World Pride, a 17-day LGBTIQ event, came to Sydney from February 17–March 5. It was an extravaganza of concerts, exhibitions, light shows, a Fair Day picnic, the Mardi Gras parade and it culminated in a Pride march over the Harbour Bridge.
Broadly speaking, it showcased just how accepted the LGBTIQ community is. However, its corporatisation meant that the poorest section of the community was unable to take part.
World Pride, which began in Rome in 2000, is organised by InterPride, an international organisation dedicated to promote LGBTIQ pride and rights. It has been to Israel, London, Canada, Spain, New York, Denmark, Washington and the Netherlands.
Sydney’s theme was “Gather, Dream, Amplify”. The New South Wales Gay and Lesbian Rights Lobby, which became the organising committee, gathered significant corporate funding from American Express, Optus, Coles, MINI Australia, Booking.com, TikTok, Deloitte, Absolut and Little Creatures.
Alcohol companies spammed the city, increasing the vulnerability of that section of the LGBTIQ community already struggling with their health.
American Express took over the Oxford Hotel, painted it blue, and named it Amex House for 17 days. “American Express yourself” was graffitied up and down the footpaths of the two main LGBTIQ suburbs — King Street in Newtown and Oxford Street in Darlinghurst. Its logo was plastered on the Pride Festival stage so any performer in the 8-hour line-up was branded.
Not to be outdone by corporations funding Pride, Sydney became awash with pink washing from every other corporation looking to cash in.
As Mumbrella reported, Coca-Cola brought back its “Love Cans”; Treasury Wines Estates’ Squealing Pig had nine-limited pride labels on its 750ml rosé bottle; and effervescent energy tablet brand Vöost partnered with the world’s first openly gay professional male footballer, Adelaide United player Josh Cavallo, for its “Celebrate All Flavours” campaign.
Bonds produced an “unGENderwear” campaign, a “This Is Love” collection was produced by Calvin Klein, real estate company LJ Hooker decked itself out in rainbow colours and even The Veronicas partnered with American Express.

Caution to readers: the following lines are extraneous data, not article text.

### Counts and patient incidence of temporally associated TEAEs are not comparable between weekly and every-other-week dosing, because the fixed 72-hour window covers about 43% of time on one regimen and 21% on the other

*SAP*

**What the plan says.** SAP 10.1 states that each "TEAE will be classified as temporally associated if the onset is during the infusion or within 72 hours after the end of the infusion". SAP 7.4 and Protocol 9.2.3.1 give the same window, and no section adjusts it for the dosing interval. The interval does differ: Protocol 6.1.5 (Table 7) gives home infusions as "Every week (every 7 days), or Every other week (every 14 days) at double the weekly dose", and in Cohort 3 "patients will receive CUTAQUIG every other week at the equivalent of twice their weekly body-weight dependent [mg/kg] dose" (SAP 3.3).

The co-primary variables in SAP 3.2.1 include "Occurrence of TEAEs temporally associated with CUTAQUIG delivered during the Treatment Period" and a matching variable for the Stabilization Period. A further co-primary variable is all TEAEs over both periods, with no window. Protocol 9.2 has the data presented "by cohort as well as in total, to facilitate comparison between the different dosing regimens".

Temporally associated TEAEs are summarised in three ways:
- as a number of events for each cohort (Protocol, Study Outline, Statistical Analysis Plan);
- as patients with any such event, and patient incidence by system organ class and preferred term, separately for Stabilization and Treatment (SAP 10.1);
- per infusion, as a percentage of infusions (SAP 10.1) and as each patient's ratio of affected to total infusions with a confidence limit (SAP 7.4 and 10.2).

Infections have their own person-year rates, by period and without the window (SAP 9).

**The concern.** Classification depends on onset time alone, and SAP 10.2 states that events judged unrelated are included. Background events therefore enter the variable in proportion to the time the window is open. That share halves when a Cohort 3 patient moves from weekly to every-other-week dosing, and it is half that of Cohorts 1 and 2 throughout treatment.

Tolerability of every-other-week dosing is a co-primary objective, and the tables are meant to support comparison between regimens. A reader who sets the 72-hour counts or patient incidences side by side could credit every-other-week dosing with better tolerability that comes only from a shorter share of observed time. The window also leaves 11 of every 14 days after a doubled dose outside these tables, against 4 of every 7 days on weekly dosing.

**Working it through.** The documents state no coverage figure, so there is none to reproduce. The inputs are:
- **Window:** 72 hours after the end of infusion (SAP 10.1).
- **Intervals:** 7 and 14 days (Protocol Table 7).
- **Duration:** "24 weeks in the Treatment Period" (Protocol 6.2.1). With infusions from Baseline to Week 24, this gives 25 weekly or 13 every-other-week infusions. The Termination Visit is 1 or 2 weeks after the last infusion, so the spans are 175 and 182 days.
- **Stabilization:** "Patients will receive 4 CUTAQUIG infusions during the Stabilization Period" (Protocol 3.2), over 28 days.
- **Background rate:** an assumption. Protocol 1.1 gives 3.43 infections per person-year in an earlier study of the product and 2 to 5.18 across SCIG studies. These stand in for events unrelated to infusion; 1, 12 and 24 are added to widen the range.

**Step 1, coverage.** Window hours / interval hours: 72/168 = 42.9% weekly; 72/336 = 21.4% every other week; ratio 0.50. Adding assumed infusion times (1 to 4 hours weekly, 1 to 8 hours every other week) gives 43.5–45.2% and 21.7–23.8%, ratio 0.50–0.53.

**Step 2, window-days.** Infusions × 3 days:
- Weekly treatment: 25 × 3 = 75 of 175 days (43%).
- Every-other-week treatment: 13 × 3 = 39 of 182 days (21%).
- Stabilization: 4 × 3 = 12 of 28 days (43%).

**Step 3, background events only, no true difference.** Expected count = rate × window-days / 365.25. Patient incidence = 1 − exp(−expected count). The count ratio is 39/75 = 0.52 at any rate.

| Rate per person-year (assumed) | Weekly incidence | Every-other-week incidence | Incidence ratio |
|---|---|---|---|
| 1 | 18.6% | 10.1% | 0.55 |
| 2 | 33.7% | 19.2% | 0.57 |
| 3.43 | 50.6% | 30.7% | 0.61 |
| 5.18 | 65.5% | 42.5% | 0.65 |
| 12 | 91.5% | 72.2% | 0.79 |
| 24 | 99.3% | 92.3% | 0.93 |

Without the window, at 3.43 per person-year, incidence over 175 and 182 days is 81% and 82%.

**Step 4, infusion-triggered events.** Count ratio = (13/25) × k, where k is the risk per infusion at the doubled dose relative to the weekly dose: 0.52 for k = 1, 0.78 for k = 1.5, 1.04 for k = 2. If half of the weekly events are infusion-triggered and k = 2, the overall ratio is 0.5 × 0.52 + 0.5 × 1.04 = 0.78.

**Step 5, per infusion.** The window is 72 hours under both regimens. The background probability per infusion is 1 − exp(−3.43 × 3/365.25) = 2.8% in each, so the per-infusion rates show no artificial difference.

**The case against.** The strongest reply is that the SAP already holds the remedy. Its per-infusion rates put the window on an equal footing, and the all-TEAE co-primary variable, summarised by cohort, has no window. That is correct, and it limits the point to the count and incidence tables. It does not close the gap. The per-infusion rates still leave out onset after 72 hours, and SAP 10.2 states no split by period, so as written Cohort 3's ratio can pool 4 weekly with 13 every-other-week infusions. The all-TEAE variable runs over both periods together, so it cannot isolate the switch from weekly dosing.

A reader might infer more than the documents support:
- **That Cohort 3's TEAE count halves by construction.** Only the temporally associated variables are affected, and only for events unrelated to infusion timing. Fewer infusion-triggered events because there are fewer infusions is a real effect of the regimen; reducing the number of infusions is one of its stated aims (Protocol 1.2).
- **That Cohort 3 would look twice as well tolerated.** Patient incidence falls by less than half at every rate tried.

World Pride also received millions from the NSW government and the Sydney City Council. Arts minister Ben Franklin said he hoped it would bring $112 million of “dazzle” into the “visitor economy”.
World Pride CEO Kate Wickett told the Sydney Morning Herald in February she was paid $1.5 million to organise World Pride.
Yet, the cost of several events was prohibitive to many: tickets to the Bondi Beach party were $179; for the three-day LGBTIQ Human Rights Conference you had to fork out $2000 (although First Nations people and some LGBTIQ who could prove their worth could get discounted, but still expensive tickets).
All attendees were greeted by two police vans and a contingent of police officers, despite the history of police violence against the community.
In a somewhat patronising gesture, the keynote Labor speakers Senator Penny Wong and NSW Legislative Council Member Penny Sharpe promised funding for an LGBTIQ advisory body for Asia Pacific countries.
They also pledged a one-off $26 million fund for LGBTIQ health in Australia. However, they didn’t promise to end the $60 million a year in federal funding for religious chaplains in schools.
There was no promise to dump the bigoted religious discrimination bill. Nor did Labor promise to add the sex and gender diverse/trans community into the 2026 census, or provide self-ID options, free sex change operations or gender care leave. They did not promise to push to remove the transphobic “gender dysphoria” label from the Diagnostic and Statistical Manual of Mental Disorders.
Nor did NSW Labor promise it would deliver justice to the families of those murdered in gay hate crimes from 1970–2000.
World Pride was savvy enough to include LGBTIQ community organisers and anti-prejudice and bigotry messages from grassroots groups. It was good to see Bangladeshi groups marching for the first time in the Mardi Gras parade and a large “Protect trans kids” float taking centre stage.
The Harbour Bridge Pride march was a significant statement of tolerance — a reminder of what has been achieved by community organising, over decades, for rights and visibility.
The intolerant right, a handful of whom marched down King Street in Newtown, days later, is for the moment marginalised. But we still do need to ensure that laws change to reflect the widespread view that gender is a personal matter that needs to be protected and respected.
[Rachel Evans is a long-term LGBTIQ campaigner. She is running for Socialist Alliance in Heffron.]